Any major event that implies public involvement is eventually spread throughout social media. And it’s successful when the event organizers provide the impetus for the dissemination.
I’m speaking particularly about international festivals, competitions, or events with a specific duration. It’s hard to understand why the Golden Apricot International Film Festival (GAIFF) doesn’t try to actively use social media — to share festival films, photos of guests, short videos, and posts.
This year, for example, the press conferences and master classes went unnoticed — leaving no trace on social networking sites with their mass following. Meanwhile, if the festival used the potential of its young volunteers, it could’ve offered an enjoyable and timely live blog, publishing photos and excerpts from the speakers’ presentations online. And to do so also in English, since, after all, it’s better to stress not the festival’s local significance (with its banquet dinners, meetings with the Catholicos and the president, and again banquet dinners), but the professional discussions, in their original language.
Social media is a tool to advance festival tactics, which allows for avoiding mistakes and inaccuracies (in names, titles, and so on).
On its official social media pages, the festival can share film titles and quote guests, according to its own hierarchy; for example, to share ideas that refer more so to cinema and the profession and not just empty, stammering tourist-like rapture, based on which local journalists write the majority of their pieces.
It’s interesting that GAIFF, being Armenia’s most anticipated and crowded cultural event, seeks more and more to be represented on television than on Twitter or Facebook. That is to say, it prefers delayed response media (and television is always late). It completely ignores the rapid, fragmentary, and interactive spread of information.
Social media is based on interaction, due to which any bit of text (even that of a few words) enters the realm of comments and discussions, while television was and remains a game, in which the audience doesn’t participate. TV audiences are served [information, entertainment] — without being allowed to participate.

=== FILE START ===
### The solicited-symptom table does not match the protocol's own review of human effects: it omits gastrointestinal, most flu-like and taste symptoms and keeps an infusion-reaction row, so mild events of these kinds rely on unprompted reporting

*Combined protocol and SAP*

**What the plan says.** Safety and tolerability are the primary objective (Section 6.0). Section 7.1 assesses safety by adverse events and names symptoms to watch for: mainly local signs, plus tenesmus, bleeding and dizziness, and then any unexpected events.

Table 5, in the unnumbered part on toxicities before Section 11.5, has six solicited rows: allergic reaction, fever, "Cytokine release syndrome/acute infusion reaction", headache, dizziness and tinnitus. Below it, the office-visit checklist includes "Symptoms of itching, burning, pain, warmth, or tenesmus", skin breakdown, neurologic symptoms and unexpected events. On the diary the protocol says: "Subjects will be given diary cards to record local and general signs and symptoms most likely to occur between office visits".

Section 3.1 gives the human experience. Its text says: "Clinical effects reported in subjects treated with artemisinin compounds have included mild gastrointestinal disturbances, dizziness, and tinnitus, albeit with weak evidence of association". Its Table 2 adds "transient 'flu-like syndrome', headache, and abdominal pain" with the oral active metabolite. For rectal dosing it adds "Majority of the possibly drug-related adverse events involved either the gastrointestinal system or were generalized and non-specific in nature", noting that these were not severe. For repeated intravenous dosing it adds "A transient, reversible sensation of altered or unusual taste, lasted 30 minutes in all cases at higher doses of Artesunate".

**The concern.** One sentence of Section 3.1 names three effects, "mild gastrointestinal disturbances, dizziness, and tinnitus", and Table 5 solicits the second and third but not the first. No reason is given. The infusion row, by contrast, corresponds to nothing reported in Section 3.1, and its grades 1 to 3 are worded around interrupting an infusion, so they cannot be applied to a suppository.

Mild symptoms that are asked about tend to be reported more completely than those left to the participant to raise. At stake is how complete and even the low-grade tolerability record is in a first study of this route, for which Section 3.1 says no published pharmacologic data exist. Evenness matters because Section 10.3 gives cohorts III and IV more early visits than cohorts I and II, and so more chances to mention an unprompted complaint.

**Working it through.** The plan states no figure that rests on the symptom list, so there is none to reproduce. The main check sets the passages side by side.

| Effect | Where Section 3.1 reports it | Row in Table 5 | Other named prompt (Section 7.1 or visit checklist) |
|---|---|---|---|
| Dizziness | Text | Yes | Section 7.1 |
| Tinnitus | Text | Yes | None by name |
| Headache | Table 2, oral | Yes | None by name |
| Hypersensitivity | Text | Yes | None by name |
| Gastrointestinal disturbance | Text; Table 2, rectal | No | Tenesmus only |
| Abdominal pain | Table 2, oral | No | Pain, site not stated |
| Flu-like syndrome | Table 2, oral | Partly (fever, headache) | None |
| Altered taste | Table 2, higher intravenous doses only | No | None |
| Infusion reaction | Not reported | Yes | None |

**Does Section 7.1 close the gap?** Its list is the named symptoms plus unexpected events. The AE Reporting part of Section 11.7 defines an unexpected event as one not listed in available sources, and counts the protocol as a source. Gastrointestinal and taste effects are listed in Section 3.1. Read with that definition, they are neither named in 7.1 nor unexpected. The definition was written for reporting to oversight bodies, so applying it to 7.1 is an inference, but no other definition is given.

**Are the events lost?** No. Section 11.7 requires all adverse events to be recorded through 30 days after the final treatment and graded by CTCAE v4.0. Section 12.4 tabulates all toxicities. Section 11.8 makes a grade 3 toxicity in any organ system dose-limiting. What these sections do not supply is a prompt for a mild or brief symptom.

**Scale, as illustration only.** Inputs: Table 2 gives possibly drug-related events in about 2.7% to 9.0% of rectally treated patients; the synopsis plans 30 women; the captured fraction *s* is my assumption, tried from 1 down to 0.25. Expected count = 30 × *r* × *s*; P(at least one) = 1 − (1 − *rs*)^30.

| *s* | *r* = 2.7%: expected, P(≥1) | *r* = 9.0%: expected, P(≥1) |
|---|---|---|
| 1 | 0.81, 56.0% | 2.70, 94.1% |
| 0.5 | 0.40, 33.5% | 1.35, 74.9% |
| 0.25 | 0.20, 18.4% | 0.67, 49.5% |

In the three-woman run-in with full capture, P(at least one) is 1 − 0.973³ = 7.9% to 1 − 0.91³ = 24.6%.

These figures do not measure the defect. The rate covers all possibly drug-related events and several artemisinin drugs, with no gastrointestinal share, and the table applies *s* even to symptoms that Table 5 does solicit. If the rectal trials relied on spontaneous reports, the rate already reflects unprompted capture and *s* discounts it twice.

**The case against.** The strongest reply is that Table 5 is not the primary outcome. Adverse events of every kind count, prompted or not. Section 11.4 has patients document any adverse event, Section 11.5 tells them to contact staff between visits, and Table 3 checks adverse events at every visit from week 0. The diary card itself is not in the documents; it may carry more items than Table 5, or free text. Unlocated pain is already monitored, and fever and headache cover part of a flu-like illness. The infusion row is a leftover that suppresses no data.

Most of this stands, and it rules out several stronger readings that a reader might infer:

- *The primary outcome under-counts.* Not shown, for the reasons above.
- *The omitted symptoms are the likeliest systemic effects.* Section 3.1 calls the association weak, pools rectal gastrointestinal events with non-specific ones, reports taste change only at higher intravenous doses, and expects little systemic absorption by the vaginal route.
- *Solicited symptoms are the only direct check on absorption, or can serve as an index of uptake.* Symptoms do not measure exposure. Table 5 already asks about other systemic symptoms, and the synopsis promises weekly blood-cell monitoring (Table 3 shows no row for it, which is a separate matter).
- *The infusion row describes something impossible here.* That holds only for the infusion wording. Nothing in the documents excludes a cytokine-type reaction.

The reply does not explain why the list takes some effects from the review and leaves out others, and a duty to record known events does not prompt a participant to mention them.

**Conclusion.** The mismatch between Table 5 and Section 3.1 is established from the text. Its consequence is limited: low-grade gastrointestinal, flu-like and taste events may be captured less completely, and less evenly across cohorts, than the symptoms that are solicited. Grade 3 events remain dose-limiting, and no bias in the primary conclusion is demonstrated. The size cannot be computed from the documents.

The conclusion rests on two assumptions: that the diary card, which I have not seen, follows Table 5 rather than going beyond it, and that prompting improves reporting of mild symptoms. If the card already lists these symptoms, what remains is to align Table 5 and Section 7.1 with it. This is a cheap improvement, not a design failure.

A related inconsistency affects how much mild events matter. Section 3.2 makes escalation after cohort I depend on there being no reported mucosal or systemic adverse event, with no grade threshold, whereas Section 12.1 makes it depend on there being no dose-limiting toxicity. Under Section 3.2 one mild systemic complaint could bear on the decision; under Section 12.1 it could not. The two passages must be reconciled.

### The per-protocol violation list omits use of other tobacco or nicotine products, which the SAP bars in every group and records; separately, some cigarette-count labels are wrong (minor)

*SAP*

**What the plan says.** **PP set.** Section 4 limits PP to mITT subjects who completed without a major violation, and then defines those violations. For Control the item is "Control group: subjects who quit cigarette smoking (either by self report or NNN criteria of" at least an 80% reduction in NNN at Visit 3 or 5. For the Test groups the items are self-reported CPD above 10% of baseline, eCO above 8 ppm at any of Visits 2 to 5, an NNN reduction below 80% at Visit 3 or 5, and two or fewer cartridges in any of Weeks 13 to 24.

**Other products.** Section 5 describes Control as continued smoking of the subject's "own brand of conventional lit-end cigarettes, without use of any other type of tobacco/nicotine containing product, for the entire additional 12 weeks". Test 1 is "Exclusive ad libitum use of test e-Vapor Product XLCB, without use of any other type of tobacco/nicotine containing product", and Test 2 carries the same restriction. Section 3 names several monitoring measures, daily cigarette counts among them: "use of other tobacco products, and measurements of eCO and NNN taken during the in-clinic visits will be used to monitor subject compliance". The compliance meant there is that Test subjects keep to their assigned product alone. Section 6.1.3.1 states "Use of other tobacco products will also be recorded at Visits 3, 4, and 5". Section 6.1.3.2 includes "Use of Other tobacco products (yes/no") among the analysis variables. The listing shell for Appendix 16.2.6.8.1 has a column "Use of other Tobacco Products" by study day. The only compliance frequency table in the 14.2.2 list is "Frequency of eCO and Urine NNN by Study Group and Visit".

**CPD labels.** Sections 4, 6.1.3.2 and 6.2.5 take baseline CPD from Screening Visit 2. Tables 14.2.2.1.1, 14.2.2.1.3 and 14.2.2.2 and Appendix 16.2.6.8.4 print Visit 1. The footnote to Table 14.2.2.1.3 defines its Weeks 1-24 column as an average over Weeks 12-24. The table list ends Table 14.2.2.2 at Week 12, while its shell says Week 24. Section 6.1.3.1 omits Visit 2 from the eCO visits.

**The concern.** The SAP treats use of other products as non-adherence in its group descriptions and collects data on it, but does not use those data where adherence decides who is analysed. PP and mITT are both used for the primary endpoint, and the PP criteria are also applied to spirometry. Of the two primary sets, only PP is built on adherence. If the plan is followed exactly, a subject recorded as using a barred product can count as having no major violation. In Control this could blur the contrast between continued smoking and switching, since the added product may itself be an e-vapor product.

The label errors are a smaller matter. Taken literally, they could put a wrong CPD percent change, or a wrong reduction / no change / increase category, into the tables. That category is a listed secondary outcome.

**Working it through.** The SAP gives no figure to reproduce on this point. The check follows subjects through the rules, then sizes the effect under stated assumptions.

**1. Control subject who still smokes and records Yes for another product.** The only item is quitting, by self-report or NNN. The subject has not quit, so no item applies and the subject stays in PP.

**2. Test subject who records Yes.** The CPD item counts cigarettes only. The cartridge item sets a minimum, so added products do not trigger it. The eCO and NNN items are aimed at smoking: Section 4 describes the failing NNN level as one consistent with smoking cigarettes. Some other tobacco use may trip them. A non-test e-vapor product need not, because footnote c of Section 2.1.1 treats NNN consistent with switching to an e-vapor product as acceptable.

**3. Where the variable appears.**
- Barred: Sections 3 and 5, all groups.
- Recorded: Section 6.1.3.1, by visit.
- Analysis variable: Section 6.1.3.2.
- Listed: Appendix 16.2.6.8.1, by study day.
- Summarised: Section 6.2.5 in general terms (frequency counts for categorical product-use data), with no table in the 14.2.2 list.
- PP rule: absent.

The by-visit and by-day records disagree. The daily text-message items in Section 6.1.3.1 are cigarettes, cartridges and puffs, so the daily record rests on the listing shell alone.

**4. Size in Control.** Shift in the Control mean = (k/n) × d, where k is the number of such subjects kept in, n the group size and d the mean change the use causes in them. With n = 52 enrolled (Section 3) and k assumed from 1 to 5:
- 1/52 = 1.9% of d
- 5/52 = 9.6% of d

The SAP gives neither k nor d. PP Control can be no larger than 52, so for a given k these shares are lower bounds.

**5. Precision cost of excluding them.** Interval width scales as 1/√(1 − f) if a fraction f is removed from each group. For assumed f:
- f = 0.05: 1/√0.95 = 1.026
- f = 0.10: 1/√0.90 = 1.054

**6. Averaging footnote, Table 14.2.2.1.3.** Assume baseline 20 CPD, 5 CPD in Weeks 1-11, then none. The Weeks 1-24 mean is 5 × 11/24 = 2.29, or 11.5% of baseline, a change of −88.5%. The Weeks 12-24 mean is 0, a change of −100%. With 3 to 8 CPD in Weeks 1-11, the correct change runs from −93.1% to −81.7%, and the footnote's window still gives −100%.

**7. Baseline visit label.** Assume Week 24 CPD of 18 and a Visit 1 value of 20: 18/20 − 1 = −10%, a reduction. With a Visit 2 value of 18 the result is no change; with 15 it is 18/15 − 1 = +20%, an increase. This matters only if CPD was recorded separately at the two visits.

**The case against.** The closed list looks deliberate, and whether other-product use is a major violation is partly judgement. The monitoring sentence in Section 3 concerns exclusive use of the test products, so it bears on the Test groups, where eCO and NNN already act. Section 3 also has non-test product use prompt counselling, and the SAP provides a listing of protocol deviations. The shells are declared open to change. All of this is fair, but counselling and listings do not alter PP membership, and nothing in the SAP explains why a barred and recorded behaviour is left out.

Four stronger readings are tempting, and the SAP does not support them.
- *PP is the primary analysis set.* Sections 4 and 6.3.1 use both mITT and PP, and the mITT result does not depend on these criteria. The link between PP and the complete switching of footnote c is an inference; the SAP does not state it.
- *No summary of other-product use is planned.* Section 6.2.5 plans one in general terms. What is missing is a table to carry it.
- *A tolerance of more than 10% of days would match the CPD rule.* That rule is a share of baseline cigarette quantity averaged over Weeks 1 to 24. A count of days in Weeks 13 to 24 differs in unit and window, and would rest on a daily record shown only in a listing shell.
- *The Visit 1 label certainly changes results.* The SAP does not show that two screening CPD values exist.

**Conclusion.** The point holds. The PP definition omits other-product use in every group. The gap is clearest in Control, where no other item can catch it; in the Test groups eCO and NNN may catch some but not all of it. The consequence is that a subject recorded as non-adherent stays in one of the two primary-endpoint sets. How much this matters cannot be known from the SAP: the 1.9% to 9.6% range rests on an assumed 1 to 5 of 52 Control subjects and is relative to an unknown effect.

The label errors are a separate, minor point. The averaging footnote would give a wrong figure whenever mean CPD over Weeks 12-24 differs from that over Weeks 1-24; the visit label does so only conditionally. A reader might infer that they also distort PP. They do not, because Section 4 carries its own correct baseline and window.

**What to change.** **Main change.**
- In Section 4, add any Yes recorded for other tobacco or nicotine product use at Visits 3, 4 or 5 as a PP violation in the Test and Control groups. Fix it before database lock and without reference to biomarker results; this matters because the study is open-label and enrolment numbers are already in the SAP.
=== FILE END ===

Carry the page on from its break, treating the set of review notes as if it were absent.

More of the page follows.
The lack of social media presence was felt especially during GAIFF’s awards distribution, when confusion arose on stage regarding the Golden Apricot and Silver Apricot awards being granted. Because of poor translation and staging mistakes, the order the jury called out the names of the award winners remained unclear. The jury’s wording, which the jury considered the film’s merits, also didn’t reach the audience.
Quite late but thanks to ordinary festival-goers, sometimes live posts appeared on social media — though the hashtags #GoldenApricot and #GAIFF weren’t used actively (Instagram being the exception) and didn’t allow the world (if interested) to follow events at the film festival.
The Golden Apricot’s Twitter account, for example, was opened in 2011 but contains no tweets. The number of posts on its Facebook page can be counted on one hand (the last post published during the festival itself was on the second day of the festival), and they are mainly republished news articles and not an attempt to establish its own “face”.
And a face, perhaps, is that which has to be constantly emphasized and maintained; otherwise, you may find yourself among bleak official events, which by nature exclude any interaction or feedback.
Without smart communication and information, the energy accumulated over the festival’s 12 years quickly disappears.
The views expressed in the column are those of the author's and do not necessarily reflect the views of Media.am.